Everyone has their own Rome

Like every great city, Rome is far from insular, and can be defined so many different ways.

We began with Catholic Rome, at the Basilica of Santa Maria Maggiore, one of the oldest churches in Rome. A church has been on this site since the fifth century. This one is quite important as a citadel to Mary. It has all the gilt and marble that Rome could provide, along with one amazing relic which falls in the category of Religione Fantastico, which I will refer to often during this trip. That is the supposed remnants of the manger in which the infant Jesus was laid. Once again, someone with terrific foresight was on hand to recognize the value of this object, and save it till the right pilgrim came along. (This is related to the umbilical cord of Jesus, which we had the privilege of seeing in France.)

The Holy Family would not recognize this humble item, ensconced as it now is in crystal, gold and jewels. And the variety of marble surrounding its approach could not be counted. The many visitors must come with varying degrees of belief, but whatever their thoughts, they do come in large numbers.

And then there is High Alert Rome. Yes, Europe is under siege at the moment, and the military presence here is very strong. The machine guns are off-putting, but it is somewhat comforting to see the level of readiness everywhere in this city.

Then of course there is Retail Rome and Fashionista Rome, two fascinating subjects.

The major category of Tourist Rome leaks into every nook and cranny, and feels like the major part of the population in some places. As card-carrying members, we marveled at Bernini statues and Caravaggio paintings in Santa Maria del Popola and appreciated the new no-car policy in the Piazza del Popolo,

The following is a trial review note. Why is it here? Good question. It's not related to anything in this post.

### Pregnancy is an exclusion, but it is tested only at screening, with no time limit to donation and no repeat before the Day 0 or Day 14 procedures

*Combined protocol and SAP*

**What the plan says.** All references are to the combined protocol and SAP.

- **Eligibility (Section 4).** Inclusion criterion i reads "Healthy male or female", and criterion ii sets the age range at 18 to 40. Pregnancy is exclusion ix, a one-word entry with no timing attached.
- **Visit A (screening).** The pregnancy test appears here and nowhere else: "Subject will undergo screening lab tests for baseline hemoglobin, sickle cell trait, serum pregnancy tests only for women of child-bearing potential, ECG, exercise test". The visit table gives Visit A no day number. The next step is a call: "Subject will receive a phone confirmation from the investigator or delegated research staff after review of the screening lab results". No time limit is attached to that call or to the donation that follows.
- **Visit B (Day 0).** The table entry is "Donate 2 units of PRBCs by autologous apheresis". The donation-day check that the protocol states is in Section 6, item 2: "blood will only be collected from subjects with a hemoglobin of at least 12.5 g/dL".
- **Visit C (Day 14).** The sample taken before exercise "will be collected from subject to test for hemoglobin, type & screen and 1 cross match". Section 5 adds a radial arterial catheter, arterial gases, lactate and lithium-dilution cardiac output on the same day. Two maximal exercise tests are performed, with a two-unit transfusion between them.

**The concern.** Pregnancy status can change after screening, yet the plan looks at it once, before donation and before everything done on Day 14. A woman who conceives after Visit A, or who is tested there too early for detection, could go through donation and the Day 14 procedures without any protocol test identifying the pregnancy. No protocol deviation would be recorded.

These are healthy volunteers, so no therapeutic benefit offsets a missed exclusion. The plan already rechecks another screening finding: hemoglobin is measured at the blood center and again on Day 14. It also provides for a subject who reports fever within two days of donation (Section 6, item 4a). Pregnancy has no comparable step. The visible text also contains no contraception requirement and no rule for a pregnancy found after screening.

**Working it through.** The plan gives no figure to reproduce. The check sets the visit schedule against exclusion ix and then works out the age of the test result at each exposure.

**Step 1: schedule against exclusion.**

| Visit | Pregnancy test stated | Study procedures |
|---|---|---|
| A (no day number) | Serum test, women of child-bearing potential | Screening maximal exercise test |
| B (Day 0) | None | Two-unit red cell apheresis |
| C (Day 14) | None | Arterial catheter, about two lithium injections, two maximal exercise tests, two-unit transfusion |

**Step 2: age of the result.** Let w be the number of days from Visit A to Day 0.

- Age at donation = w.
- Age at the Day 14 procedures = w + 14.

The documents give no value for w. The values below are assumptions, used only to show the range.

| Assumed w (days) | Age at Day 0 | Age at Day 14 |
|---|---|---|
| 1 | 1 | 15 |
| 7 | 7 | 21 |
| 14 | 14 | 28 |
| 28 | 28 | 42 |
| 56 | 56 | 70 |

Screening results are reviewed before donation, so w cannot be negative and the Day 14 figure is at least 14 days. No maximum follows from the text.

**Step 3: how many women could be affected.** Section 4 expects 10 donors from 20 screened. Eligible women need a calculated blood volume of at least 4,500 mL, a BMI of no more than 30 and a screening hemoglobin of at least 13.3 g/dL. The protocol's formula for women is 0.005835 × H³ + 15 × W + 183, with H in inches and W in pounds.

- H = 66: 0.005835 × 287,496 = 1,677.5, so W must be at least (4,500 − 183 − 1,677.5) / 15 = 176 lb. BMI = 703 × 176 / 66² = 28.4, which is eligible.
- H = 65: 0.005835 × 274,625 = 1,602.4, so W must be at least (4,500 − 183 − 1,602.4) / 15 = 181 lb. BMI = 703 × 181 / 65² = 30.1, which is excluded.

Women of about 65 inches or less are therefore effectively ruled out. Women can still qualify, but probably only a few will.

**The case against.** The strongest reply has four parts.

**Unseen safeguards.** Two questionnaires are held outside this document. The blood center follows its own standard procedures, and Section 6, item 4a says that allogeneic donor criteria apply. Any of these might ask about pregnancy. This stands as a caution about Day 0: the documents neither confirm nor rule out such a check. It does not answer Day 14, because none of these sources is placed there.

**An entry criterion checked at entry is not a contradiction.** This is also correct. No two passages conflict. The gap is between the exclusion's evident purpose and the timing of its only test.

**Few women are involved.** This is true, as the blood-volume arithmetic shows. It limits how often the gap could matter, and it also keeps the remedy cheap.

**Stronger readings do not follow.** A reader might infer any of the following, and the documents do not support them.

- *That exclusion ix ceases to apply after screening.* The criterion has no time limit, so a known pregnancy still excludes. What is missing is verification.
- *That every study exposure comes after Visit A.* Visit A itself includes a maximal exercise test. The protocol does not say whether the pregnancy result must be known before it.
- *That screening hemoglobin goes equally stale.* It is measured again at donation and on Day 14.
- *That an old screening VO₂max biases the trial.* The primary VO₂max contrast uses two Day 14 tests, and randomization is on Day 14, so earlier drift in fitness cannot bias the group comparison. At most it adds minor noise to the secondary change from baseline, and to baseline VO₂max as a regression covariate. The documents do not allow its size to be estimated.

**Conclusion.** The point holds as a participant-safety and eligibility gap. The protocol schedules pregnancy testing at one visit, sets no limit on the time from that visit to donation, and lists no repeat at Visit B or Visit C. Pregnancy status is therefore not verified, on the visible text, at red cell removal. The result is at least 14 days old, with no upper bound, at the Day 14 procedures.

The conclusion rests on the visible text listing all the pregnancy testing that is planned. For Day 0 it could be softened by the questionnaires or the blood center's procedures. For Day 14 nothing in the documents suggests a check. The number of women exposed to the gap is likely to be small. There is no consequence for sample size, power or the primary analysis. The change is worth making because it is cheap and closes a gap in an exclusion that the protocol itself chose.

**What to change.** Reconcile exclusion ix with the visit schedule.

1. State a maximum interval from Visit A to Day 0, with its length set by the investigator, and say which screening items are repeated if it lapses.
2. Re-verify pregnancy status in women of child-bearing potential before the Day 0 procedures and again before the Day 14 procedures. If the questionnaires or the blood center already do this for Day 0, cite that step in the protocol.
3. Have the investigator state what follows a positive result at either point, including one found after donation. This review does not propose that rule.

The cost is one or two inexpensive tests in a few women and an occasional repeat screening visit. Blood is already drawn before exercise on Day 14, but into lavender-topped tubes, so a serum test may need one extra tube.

The next highlight for tourists took us toward the Tiber, where one can see a Mussolini contribution to architecture, part of Fascista Rome. It is across from the Mausoleum of Caesar Augustus, which is seriously in need of restoration.

In the category of new and shiny, a few steps away is the Richard Meier-designed Museo dell’ Ara Pacis – Museum of the Altar of Peace. In 9 BC, Augustus led a procession of priests up the steps of the altar to celebrate his appointment and recent victories over the barbarians, and to signal the dawn of the Pax Romana, two hundred years of peace and prosperity. We have Mussolini to thank again for a civic work, this time reconstructing the altar from fragments buried for centuries. Personally, I dislike the building from the outside, but it does provide a lovely home for this monument, and is filled with light on the inside. (But just to be really petty, can you believe there is only one toilet each for boys and girls – right next to each other?! Far too modern for us.)

Back to Tourist Rome, and the major shocks of the Trevi Fountain. It has been cleaned, and is so sparkly white that you almost can’t see its gorgeous details. But the bigger shock was the crowds surrounding it. Again – we are early in the tourist season, so we were amazed at how many people and how many selfie-sticks were jostling for position. Of course, the fountain was just finished on our first trip to Rome many years ago. And ten years ago, there was nothing like this crowd around. Just try to imagine what July must be like…